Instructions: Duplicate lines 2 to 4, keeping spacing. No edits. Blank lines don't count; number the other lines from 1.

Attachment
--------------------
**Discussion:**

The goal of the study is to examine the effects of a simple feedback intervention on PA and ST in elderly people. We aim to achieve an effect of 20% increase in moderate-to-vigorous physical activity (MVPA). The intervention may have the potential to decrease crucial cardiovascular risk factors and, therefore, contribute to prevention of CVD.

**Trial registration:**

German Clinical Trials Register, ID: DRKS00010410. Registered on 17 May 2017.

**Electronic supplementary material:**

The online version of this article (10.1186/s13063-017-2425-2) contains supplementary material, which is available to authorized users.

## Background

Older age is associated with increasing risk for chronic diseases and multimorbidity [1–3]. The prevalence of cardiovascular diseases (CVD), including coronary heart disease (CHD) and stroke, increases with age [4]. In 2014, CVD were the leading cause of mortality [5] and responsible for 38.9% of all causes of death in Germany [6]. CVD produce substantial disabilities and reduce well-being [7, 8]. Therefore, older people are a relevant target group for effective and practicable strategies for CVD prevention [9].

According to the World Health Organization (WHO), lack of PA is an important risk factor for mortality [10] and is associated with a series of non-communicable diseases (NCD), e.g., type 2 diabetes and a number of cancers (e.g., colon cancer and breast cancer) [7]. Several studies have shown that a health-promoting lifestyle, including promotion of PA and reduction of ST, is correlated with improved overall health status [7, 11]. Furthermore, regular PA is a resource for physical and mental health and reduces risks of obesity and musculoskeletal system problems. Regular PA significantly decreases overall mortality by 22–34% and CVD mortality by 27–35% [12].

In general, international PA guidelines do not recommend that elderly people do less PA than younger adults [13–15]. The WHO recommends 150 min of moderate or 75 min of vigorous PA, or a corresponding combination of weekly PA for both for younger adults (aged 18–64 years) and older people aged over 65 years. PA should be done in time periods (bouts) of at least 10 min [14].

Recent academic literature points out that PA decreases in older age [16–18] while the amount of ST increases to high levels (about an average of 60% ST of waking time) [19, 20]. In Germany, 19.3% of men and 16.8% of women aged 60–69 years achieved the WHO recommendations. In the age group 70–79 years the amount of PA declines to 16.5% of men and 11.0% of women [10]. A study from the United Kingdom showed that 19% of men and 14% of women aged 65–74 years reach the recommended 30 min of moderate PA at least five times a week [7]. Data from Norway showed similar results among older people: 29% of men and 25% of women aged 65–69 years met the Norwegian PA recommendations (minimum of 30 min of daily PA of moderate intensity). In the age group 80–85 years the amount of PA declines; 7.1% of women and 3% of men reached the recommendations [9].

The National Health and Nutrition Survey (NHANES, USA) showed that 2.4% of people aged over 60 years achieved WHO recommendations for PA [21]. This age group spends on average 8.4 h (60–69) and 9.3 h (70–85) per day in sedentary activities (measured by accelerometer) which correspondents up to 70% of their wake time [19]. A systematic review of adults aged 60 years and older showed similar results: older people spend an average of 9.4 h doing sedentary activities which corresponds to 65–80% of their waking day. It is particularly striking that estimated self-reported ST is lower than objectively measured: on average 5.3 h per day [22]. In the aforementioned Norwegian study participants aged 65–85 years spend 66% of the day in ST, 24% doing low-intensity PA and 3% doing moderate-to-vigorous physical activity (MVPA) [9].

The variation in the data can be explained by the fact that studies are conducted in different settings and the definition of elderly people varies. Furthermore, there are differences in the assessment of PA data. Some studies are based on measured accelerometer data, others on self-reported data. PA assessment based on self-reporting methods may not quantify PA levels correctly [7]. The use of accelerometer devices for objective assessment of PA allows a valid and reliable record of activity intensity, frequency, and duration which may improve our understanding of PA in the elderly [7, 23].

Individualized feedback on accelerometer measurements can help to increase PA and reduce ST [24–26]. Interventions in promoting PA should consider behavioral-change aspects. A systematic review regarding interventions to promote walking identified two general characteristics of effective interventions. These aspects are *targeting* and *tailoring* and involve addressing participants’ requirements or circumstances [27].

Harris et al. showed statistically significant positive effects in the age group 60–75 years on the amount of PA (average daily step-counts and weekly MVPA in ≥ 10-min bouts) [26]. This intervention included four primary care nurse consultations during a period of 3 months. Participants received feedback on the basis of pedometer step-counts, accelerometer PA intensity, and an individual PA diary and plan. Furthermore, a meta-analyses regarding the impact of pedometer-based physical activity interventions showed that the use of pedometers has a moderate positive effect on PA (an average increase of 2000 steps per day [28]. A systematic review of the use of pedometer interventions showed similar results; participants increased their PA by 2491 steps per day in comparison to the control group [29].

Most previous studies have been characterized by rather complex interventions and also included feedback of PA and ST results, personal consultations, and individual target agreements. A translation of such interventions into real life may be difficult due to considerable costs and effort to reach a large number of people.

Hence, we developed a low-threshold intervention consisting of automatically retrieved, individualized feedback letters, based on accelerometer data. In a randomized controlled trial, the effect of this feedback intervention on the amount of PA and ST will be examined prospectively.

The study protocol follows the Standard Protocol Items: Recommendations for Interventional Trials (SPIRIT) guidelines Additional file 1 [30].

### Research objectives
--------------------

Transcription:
The goal of the study is to examine the effects of a simple feedback intervention on PA and ST in elderly people. We aim to achieve an effect of 20% increase in moderate-to-vigorous physical activity (MVPA). The intervention may have the potential to decrease crucial cardiovascular risk factors and, therefore, contribute to prevention of CVD.

**Trial registration:**

German Clinical Trials Register, ID: DRKS00010410. Registered on 17 May 2017.